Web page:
I had the same thing two times on my B40 2008. One time rain was coming from the aft direction as we were on a dock and I assumed that water blew in along the slot that guides the plastic glass companionway door. I guessed that it just over flowed the slot and ran down the side, along the top and to the light switch. We are rarely on a dock and this had never happened before. The next time, we were on our mooring and there was heavy rain. I noticed that one of the screws that fix the cabin top (fiberglass top over which the sheets/halyards run to the bank of clutches on the cabin top) was loose and the cabin top was not cinched down (SB side). The screw was stripped and would not hold. I filled the hole with epoxy and screwed in a slightly larger stainless steel screw and it held tight. I have not yet had any more leaks, including leaks dripping through the light switch panel. I'd check this.
I have learn over the last few years that small issues can lead me to something much bigger. I believe I may have found my water leak. Checked everything on cockpit side of windscreen and nothing looked out of place. Once the rain died down, I checked the traveler. The starboard end of the traveler was up about 3/8” from the deck. pulled off both end caps. the gap is visible in the picture posted. starboard has a all thread as shown in the picture. Port has a square head bolt that is trapped in the long slot and will not turn. maybe threaded rod sets position and the other bolts adjust to the holes. pulled the ceiling panels starting at the port light. required removal of two panels before I could access the under side of the threaded rod. nut could be turned by hand. was able to get some new caulk under traveller end and tightened down. pulled another ceiling panel and loosened the fourth panel to get to next bolt on traveler. about two complete turns or more to get it tight. I could not get any caulk under this as it was to close to deck. no visible gap or movement on port side but will eventually pull panels and check the nuts. An anchorage in the Bahamas is not the right place to start a major project to fix this. I’m guessing this will eliminate most if not all of the leakage short turn. Beneteau did put one fender washer under the nut before they tightened it up. no backing plate or lock washer. Those will have to wait until I get back to the states as part of the fix. Back to the small issue thing I started with. I use my traveler on a regular basis. You may be able to see some of the details of my conversion from two blocks on the end to three. I now have a 5 to 1 ratio on the traveler compared to the original 4 to 1. The lead in block from the 180 deg turning block on deck is 50% larger in diameter than the original lewmar and all blocks are ball bearing. I can adjust the traveler at full sail pretty much with one hand. If the nut had come off the all thread and I got a pretty good load on that end, the traveler would have been toast. The leak headed me in the correct direction. For this, I give thanks.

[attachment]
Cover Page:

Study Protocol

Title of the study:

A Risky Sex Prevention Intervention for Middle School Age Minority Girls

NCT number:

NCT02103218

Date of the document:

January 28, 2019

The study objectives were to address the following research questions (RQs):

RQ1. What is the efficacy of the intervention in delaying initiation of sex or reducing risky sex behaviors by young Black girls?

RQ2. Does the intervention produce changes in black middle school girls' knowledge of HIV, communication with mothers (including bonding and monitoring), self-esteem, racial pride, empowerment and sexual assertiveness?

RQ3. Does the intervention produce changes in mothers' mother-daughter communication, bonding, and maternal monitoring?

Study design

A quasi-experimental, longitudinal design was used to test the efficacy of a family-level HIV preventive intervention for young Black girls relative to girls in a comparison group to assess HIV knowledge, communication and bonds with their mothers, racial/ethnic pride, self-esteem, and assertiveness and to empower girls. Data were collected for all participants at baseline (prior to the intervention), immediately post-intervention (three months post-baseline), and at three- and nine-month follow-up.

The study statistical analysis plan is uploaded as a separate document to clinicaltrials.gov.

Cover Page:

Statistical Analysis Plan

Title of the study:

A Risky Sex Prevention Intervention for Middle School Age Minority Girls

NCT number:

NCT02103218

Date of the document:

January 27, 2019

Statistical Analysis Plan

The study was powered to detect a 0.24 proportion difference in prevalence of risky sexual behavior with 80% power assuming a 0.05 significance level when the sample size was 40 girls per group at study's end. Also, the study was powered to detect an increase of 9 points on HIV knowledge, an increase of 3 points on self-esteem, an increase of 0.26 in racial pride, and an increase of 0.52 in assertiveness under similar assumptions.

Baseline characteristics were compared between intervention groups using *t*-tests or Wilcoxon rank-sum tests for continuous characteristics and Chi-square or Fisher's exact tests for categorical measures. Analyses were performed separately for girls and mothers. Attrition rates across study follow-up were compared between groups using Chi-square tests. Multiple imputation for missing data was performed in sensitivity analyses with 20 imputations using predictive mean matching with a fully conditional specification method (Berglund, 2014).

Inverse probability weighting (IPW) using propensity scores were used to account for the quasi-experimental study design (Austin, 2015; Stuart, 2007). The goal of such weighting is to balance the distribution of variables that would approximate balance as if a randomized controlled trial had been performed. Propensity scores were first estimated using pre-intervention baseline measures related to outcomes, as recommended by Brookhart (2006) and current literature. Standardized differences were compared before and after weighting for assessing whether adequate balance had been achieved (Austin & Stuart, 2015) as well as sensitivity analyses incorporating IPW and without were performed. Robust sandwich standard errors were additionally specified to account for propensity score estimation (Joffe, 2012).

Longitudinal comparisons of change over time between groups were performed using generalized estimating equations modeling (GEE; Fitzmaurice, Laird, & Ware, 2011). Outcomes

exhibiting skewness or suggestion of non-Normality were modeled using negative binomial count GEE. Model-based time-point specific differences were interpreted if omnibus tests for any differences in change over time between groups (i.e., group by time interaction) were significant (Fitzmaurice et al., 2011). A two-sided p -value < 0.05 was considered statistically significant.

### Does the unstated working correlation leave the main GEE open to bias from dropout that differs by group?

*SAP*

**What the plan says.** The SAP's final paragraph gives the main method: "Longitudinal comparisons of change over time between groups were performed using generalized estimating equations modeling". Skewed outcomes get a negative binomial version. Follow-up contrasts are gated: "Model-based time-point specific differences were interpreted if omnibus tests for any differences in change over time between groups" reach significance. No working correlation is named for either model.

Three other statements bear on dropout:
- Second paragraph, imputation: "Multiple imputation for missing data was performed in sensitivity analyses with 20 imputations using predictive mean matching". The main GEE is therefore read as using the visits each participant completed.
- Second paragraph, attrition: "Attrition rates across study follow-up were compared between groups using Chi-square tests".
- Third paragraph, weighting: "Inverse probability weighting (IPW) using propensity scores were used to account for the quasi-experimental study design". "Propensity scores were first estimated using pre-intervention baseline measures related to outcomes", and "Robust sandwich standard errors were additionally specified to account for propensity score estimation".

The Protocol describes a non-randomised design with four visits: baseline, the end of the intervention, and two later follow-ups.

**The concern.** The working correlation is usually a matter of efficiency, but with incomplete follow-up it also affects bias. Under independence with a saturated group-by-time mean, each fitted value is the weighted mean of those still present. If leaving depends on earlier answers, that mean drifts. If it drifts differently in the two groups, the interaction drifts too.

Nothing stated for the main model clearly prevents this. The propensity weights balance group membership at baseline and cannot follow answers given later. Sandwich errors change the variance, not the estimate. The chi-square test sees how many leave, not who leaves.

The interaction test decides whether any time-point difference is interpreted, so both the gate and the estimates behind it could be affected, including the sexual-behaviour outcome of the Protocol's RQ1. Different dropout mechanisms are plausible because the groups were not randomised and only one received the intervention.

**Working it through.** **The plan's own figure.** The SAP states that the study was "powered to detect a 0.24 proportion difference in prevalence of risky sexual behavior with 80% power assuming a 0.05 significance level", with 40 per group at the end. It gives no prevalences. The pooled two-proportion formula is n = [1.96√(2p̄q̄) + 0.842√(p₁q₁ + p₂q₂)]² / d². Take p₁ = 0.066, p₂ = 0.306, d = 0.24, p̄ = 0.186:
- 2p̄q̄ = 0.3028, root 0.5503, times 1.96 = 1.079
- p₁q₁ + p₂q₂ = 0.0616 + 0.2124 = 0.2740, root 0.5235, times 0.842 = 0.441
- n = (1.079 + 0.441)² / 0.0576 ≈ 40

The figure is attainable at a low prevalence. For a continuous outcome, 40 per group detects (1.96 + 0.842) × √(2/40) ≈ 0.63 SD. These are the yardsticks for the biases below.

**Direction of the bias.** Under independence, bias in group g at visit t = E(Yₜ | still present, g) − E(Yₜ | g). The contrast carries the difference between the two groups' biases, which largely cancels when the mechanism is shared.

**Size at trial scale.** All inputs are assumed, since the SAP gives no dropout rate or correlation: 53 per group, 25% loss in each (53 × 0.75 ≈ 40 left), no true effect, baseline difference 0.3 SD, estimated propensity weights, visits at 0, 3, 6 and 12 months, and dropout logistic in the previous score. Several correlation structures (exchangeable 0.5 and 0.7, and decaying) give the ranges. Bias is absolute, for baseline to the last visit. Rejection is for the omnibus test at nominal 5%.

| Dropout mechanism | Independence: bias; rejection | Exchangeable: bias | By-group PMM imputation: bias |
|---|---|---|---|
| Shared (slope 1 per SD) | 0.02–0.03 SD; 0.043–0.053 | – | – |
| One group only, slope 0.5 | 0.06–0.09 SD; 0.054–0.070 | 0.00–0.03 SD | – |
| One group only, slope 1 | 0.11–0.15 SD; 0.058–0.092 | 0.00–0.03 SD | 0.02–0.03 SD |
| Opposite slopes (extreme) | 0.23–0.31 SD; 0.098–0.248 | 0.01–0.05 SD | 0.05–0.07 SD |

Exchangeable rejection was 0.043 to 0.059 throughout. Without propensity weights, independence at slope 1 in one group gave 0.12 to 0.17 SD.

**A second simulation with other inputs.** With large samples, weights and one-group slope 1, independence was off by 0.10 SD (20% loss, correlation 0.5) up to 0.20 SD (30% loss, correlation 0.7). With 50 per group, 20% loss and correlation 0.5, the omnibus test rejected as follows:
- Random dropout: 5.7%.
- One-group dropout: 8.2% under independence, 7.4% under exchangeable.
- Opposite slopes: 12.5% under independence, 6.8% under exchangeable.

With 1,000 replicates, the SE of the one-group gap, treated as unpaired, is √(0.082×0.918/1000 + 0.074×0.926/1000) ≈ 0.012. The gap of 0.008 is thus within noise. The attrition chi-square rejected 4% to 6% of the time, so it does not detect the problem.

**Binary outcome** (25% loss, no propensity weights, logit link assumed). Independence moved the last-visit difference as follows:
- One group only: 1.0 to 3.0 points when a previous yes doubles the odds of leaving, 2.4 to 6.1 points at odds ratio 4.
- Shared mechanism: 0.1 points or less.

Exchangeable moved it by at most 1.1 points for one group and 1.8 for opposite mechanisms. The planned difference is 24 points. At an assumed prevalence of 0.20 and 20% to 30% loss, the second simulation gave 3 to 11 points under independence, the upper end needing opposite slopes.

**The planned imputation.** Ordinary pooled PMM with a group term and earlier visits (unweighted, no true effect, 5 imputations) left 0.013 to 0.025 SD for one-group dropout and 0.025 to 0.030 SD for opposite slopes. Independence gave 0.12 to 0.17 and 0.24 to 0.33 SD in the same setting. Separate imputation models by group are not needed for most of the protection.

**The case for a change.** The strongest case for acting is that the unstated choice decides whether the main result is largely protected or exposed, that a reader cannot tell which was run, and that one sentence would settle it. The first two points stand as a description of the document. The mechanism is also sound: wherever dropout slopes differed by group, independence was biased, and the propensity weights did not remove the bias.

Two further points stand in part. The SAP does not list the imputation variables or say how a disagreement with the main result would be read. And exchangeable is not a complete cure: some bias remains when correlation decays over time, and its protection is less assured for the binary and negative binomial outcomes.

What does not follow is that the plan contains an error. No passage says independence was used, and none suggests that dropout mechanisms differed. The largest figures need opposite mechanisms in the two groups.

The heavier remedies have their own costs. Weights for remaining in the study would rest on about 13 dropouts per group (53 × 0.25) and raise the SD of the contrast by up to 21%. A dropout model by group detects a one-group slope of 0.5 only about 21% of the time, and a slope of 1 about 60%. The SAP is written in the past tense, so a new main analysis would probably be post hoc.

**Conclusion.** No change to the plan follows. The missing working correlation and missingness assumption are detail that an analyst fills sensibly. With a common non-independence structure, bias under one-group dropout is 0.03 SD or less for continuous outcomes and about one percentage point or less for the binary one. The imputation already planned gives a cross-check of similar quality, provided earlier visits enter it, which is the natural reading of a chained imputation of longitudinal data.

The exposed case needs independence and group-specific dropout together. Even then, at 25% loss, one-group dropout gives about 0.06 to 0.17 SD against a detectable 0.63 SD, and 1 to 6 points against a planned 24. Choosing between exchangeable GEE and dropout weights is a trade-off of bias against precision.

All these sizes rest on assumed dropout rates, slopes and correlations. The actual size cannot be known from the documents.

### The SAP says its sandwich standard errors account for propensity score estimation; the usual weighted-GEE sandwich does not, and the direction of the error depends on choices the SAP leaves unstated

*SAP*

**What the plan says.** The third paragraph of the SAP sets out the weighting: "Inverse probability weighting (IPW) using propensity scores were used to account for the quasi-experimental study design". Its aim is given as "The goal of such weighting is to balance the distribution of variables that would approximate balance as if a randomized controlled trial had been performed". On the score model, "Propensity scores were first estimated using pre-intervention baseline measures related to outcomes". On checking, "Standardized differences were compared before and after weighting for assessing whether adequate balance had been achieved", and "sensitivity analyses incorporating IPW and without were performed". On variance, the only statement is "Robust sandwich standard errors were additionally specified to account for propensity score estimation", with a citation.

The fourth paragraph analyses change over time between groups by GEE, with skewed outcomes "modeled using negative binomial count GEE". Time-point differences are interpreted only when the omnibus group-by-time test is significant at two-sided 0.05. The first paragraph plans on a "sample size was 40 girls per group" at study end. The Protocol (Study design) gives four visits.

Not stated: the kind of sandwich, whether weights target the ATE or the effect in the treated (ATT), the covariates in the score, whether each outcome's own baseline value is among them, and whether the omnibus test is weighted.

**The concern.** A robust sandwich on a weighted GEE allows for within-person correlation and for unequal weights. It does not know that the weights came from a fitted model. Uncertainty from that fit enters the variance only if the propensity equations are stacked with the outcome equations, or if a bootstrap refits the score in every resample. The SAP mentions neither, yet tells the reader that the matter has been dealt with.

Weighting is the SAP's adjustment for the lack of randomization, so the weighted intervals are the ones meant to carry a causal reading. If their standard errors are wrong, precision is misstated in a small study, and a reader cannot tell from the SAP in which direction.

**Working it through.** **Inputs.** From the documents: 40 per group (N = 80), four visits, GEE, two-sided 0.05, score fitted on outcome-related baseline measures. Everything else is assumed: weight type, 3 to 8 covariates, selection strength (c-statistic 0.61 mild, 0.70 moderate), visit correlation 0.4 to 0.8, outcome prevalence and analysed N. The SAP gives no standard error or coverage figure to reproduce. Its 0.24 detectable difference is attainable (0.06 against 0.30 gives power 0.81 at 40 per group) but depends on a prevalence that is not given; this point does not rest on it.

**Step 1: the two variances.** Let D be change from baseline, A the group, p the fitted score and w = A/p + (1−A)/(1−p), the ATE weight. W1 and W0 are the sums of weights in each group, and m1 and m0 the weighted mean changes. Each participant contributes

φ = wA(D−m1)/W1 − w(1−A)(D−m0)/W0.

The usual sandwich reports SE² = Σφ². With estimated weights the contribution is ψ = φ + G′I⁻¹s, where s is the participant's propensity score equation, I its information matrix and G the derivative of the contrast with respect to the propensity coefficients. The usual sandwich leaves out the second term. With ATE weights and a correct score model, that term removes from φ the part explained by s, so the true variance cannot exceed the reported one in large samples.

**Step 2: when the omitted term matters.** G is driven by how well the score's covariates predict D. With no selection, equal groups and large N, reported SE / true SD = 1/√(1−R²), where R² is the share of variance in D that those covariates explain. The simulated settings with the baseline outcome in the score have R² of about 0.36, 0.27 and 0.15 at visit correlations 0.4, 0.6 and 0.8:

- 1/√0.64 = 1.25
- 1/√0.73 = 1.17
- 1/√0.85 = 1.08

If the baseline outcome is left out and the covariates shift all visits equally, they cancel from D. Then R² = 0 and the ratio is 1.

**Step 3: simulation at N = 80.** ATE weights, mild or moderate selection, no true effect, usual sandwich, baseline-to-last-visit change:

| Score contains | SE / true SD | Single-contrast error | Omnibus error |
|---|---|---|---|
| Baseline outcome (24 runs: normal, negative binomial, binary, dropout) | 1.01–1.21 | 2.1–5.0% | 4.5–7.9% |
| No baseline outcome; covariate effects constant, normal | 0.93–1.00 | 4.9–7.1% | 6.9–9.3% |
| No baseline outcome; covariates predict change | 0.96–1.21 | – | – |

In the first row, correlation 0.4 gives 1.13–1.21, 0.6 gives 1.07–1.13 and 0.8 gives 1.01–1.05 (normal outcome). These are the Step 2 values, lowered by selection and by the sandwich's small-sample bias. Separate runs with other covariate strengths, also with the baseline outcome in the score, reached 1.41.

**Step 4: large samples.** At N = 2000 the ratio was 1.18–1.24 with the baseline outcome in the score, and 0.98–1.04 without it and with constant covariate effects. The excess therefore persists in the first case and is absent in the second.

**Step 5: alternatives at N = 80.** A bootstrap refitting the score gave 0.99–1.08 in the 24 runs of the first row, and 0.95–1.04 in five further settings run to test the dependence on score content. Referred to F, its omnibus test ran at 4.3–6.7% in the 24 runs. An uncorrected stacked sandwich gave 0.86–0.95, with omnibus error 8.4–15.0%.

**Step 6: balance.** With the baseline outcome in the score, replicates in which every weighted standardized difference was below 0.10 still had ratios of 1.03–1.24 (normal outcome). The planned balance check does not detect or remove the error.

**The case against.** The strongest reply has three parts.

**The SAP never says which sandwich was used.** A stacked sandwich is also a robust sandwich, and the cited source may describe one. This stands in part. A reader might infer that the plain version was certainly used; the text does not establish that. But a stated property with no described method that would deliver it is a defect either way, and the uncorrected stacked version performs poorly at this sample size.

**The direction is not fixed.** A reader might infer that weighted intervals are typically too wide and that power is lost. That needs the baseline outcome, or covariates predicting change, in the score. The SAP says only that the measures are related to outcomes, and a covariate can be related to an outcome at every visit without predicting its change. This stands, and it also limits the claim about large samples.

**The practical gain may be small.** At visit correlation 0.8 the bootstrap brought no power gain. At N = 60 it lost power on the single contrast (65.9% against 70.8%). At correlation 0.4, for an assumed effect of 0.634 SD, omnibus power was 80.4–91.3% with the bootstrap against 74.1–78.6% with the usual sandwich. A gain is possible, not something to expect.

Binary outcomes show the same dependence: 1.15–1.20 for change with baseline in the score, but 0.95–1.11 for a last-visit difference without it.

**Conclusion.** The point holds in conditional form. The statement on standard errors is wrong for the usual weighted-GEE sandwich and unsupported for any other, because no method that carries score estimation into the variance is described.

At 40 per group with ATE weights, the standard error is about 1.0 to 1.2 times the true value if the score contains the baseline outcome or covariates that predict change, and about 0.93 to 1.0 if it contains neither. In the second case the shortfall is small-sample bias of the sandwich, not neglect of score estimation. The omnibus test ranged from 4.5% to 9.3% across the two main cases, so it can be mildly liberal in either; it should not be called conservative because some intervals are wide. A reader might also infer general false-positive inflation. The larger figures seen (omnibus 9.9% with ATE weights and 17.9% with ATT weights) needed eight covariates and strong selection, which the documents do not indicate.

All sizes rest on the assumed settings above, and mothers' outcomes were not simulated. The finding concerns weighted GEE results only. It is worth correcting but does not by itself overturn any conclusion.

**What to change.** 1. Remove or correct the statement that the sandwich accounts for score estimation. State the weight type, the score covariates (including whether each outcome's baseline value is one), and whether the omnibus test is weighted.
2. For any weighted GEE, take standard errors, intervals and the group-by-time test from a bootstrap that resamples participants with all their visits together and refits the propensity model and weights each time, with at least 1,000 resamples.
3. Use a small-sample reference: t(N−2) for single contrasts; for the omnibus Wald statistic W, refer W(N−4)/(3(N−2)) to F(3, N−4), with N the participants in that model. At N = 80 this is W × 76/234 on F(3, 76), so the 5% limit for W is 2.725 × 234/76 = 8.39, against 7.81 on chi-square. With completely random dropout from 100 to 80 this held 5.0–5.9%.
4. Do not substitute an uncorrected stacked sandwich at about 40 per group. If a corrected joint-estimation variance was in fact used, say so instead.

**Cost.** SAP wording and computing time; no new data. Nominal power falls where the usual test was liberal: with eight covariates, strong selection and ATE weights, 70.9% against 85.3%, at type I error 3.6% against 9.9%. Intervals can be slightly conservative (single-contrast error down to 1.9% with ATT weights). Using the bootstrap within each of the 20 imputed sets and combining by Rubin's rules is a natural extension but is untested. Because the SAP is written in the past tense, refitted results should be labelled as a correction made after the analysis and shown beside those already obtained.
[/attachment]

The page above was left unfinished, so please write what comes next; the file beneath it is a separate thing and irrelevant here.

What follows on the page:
Glad you were able to find your leak.
Thanks! I'm definitely going to check my traveller after the winter thaw.